Although the Salt Lake City Council has been wishing for a downtown transit circulator for years, it remains just that — an unfulfilled dream.
But on Tuesday, the council will consider a proposal by Mayor Ralph Becker’s administration for a streetcar in the central business district.
Council meeting Tuesday
The Salt Lake City Council is scheduled to discuss plans for a downtown streetcar at its Tuesday work session. The meeting begins at 2 p.m. in Room 326 at City Hall, 451 S. State St.
The plan is to run a streetcar line from the University of Utah west on 100 South or 200 South to 400 West, where it would turn south and continue to 900 South. The cost is estimated at $100 million to $200 million.
Among other things, the hefty price tag means it’s years away. No funding mechanism has been identified. No time frame has been set. But the proposal has spawned a wider transit conversation among council members.
Councilwoman Erin Mendenhall wondered aloud why the council, the Becker administration and the Utah Transit Authority don’t consider a bus circulator in the near term — though she conceded that rail has its advantages because routes are permanent.
"What gets riders to use mass transit is a permanent option," she said. "But why don’t we do a circulator bus and see what ridership is?"
Easier said than done. UTA determines where to route its buses — not the council, not the mayor. By contrast, the city can build streetcar lines on its own, or in partnership with UTA.
Councilman Luke Garrott doesn’t see the latest streetcar proposal as a downtown circulator. It doesn’t provide an entire circuit, he said, and its east-west leg is "redundant," given that it’s just two to three blocks from the 400 South TRAX line.
"A downtown circulator would be a boon for residents, workers and visitors," he said. "The streetcar doesn’t get us to a circulator and that is a huge missed opportunity."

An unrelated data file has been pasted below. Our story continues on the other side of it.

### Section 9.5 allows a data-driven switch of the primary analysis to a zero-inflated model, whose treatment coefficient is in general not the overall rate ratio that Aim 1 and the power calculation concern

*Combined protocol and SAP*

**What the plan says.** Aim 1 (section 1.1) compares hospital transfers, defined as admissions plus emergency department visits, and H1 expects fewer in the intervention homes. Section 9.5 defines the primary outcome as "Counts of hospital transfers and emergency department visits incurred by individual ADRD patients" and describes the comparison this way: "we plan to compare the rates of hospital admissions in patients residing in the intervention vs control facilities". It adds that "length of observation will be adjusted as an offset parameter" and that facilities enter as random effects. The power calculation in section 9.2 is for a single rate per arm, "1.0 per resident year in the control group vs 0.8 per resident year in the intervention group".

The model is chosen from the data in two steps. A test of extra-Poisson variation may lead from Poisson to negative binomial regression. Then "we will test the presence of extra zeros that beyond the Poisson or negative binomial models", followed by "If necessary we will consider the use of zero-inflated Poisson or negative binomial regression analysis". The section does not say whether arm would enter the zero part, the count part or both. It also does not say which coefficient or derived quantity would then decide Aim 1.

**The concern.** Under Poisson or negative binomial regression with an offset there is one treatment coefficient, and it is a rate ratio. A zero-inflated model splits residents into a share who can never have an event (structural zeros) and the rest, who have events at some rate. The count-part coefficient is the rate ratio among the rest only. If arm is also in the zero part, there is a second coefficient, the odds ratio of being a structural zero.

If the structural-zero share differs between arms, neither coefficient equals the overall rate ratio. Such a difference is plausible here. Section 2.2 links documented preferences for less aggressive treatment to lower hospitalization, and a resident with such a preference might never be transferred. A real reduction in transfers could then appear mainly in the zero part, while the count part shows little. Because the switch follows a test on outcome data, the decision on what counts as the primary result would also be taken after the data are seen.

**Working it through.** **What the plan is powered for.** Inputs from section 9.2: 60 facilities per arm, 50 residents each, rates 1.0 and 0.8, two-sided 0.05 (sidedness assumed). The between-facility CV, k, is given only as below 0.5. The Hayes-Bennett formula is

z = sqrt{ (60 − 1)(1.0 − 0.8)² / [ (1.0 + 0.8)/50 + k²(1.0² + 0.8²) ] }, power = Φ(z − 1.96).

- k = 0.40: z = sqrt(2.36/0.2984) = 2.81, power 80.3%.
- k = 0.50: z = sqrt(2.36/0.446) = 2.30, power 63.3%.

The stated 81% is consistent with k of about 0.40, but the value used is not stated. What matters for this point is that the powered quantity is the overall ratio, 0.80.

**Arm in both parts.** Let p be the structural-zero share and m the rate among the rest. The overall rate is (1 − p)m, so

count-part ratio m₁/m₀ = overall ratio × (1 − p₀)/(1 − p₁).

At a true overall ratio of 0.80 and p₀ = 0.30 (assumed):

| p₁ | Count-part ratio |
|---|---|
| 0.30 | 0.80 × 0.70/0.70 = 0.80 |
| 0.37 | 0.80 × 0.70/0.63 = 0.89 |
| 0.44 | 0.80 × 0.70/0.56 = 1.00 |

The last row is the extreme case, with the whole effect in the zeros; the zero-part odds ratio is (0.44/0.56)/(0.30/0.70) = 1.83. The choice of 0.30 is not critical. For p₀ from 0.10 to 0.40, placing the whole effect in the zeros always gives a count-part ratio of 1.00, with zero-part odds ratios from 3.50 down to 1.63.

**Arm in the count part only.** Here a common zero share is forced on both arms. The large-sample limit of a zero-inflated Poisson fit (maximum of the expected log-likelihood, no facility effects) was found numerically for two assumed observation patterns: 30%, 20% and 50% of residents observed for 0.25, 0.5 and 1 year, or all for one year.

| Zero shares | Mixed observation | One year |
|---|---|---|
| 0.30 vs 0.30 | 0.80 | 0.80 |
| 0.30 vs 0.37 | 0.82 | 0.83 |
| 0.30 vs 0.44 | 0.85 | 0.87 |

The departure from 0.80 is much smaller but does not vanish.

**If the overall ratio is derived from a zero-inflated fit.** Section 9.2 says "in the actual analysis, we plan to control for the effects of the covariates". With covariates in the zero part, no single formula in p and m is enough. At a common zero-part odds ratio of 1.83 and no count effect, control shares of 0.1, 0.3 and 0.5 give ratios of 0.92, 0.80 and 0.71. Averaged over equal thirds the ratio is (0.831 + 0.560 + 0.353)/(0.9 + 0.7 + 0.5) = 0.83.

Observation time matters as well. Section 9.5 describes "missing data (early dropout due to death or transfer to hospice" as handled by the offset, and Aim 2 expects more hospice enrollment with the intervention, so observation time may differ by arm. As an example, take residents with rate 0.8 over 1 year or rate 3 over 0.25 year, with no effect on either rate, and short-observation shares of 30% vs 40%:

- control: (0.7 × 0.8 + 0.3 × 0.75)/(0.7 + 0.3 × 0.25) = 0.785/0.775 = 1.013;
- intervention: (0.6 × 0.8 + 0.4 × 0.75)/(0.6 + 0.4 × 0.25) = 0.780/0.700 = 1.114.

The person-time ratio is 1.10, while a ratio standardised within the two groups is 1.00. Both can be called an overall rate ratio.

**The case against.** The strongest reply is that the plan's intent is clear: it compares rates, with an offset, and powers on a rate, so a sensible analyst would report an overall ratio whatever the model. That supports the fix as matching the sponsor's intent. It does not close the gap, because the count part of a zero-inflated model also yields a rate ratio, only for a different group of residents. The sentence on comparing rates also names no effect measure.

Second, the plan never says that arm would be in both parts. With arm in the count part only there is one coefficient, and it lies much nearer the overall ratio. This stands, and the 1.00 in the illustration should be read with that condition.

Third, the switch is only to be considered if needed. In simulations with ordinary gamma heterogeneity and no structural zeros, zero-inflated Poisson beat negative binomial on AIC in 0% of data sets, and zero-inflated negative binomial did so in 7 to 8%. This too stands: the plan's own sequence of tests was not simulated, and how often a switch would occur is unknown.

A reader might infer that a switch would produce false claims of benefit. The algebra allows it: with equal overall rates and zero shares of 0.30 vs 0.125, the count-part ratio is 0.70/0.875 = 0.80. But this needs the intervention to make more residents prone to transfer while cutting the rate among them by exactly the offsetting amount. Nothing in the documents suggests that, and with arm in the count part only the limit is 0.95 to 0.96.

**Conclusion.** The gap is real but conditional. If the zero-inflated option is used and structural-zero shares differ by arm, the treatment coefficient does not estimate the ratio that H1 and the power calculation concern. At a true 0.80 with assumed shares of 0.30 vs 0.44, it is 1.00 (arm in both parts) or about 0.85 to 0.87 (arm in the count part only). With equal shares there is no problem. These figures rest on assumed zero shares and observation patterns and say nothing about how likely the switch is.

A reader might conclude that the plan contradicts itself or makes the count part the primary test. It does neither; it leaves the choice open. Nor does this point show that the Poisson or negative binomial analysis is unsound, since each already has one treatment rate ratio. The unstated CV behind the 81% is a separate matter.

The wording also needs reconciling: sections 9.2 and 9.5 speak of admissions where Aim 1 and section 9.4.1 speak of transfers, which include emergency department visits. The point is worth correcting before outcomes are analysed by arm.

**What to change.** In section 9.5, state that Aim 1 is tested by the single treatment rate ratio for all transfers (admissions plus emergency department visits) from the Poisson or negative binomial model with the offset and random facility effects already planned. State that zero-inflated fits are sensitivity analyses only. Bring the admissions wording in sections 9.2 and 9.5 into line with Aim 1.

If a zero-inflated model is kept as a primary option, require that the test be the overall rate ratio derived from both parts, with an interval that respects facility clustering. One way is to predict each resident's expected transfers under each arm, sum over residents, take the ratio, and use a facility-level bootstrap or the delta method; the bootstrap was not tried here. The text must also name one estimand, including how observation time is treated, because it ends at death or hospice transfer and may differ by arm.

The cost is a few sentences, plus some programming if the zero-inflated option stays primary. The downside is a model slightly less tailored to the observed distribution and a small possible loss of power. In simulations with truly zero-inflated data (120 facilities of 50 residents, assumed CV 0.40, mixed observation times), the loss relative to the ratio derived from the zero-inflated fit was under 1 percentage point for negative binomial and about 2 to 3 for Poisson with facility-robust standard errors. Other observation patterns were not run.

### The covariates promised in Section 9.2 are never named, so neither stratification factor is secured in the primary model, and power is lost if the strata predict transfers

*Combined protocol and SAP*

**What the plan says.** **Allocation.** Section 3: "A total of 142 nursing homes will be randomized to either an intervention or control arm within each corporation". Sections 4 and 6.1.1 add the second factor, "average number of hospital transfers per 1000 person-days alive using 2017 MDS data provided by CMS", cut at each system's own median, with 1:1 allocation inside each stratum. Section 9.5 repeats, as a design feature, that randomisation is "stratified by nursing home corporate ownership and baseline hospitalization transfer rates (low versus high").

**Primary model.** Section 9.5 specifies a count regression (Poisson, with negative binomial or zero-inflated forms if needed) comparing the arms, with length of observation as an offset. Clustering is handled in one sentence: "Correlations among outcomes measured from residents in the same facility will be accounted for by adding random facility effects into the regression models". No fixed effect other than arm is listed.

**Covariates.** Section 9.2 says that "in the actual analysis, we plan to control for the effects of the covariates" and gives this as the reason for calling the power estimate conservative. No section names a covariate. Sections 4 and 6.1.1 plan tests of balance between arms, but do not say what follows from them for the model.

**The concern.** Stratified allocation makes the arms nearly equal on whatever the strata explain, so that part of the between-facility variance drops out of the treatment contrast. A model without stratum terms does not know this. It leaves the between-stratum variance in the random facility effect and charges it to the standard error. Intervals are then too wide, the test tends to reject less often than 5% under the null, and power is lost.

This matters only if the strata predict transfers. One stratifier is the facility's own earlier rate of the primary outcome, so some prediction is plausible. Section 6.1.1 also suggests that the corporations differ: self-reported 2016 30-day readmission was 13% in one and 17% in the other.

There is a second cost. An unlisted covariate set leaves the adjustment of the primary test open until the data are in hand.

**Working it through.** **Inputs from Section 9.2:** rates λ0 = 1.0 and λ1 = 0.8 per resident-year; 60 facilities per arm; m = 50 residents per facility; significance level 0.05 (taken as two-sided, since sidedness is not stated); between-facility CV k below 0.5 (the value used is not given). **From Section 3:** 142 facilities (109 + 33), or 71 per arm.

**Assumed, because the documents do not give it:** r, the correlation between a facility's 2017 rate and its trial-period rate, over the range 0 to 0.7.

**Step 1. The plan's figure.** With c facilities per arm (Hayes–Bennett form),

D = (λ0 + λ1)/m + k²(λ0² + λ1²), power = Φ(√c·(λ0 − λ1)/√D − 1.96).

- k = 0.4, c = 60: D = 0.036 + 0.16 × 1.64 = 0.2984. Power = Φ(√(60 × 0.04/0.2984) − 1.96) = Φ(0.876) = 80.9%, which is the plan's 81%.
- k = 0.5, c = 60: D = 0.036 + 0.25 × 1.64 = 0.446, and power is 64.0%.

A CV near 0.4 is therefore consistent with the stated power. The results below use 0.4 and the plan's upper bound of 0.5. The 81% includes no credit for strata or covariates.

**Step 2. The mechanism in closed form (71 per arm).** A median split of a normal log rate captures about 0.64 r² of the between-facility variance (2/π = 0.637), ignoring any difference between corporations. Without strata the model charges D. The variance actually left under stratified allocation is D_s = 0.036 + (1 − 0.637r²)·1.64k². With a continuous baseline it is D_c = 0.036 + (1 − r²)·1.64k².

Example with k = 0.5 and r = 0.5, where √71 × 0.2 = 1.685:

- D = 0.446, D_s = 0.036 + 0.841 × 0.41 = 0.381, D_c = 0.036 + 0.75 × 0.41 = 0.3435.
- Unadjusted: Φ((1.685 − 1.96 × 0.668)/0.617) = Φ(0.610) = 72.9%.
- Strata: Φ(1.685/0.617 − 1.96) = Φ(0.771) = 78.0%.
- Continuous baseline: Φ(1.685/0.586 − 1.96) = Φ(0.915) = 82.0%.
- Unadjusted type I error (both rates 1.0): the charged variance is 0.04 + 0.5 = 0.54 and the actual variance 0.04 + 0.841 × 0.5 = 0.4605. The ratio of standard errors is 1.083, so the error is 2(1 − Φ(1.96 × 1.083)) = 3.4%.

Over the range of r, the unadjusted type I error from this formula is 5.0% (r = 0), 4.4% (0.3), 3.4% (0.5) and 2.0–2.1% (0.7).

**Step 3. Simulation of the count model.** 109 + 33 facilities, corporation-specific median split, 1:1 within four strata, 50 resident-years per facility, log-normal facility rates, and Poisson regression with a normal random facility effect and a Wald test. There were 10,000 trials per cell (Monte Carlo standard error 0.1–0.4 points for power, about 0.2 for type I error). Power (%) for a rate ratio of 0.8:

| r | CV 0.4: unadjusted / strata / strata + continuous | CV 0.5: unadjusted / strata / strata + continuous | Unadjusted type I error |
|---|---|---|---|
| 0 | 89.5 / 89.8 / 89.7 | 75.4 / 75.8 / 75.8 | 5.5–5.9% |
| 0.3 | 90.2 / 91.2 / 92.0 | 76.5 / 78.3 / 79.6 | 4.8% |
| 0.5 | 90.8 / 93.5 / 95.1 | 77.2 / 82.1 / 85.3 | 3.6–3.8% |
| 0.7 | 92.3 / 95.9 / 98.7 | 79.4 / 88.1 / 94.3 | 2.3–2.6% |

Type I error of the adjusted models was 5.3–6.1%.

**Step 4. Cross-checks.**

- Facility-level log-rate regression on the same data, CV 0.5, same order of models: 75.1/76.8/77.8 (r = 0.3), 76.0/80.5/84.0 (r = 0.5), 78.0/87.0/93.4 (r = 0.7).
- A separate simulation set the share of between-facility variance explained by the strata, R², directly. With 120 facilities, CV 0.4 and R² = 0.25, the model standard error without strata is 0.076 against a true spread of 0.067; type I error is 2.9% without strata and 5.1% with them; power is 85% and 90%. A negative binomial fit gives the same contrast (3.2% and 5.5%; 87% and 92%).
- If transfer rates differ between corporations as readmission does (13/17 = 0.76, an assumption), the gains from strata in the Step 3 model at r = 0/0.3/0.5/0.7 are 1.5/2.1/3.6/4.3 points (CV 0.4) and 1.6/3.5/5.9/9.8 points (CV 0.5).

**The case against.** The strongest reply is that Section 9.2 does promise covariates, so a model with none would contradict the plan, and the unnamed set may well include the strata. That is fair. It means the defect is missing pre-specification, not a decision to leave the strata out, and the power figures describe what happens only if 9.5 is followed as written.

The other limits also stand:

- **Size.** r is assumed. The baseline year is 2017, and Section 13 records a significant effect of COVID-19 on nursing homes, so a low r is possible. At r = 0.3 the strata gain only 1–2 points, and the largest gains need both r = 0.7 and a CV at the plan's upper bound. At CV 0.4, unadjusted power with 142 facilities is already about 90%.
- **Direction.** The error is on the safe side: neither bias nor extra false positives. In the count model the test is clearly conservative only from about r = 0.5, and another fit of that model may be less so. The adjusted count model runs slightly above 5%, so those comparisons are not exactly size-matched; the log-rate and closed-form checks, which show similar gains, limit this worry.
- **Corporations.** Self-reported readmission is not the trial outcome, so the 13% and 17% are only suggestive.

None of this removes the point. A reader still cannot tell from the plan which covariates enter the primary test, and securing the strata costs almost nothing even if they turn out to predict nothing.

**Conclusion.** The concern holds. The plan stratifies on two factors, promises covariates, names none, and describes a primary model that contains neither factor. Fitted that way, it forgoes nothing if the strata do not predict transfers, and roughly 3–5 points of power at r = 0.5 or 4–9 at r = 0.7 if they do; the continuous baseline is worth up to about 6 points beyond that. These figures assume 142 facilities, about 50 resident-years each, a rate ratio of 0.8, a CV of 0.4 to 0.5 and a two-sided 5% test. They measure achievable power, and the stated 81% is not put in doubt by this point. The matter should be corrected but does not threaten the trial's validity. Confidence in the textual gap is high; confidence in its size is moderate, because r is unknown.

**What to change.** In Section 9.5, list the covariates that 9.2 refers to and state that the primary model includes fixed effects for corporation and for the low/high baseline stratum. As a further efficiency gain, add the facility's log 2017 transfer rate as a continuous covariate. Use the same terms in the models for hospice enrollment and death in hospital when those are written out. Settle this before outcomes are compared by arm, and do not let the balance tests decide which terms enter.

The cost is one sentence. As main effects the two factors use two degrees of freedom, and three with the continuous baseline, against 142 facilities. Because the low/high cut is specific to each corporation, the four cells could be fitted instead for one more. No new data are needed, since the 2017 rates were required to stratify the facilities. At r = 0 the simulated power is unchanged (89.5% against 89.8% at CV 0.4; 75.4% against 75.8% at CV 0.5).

Salt Lake City’s transit master plan won’t be completed until late 2015 or early 2016. Garrott said planning a downtown streetcar lacks context with an overall plan.
"There seems to be a disconnect on this project," he said. "This plan makes very little sense to me."
Although the master plan is more than a year away, transportation director Robin Hutcheson said earlier this year that it’s important to move forward with the downtown streetcar plan. Beyond providing better transportation around downtown, it would attract development investment and economic activity to the area.
The plan does lay out what is reasonable for a streetcar route, agreed Councilman Kyle LaMalfa. And the downtown streetcar plan does not stop other planning from going forward.
"This is work that has to be done, one way or another," LaMalfa said of transit planning.
Further, he noted, that while Salt Lake City can ask UTA for new bus routes, it cannot demand them.
Although the municipality could financially underwrite a new UTA bus route, it may not be economically feasible, LaMalfa said. Such a route could cost hundreds of thousands annually to operate, but fares would account for only 15 percent of the total.
"We’re in a Catch-22," LaMalfa said. "If the fares covered a lot more of the expense, we would have a little more control."
Nonetheless, Council Chairman Charlie Luke said the council must take the lead on bus routing because UTA has a regional commitment that does not necessarily prioritize Salt Lake City neighborhoods.
The city can find ways to add transit routes, he added, including partnering with other entities, such as the U., that also may be seeking more bus routes for employees and students.
"We have a responsibility to our residents," Luke said. "Our focus has to be on Salt Lake City."
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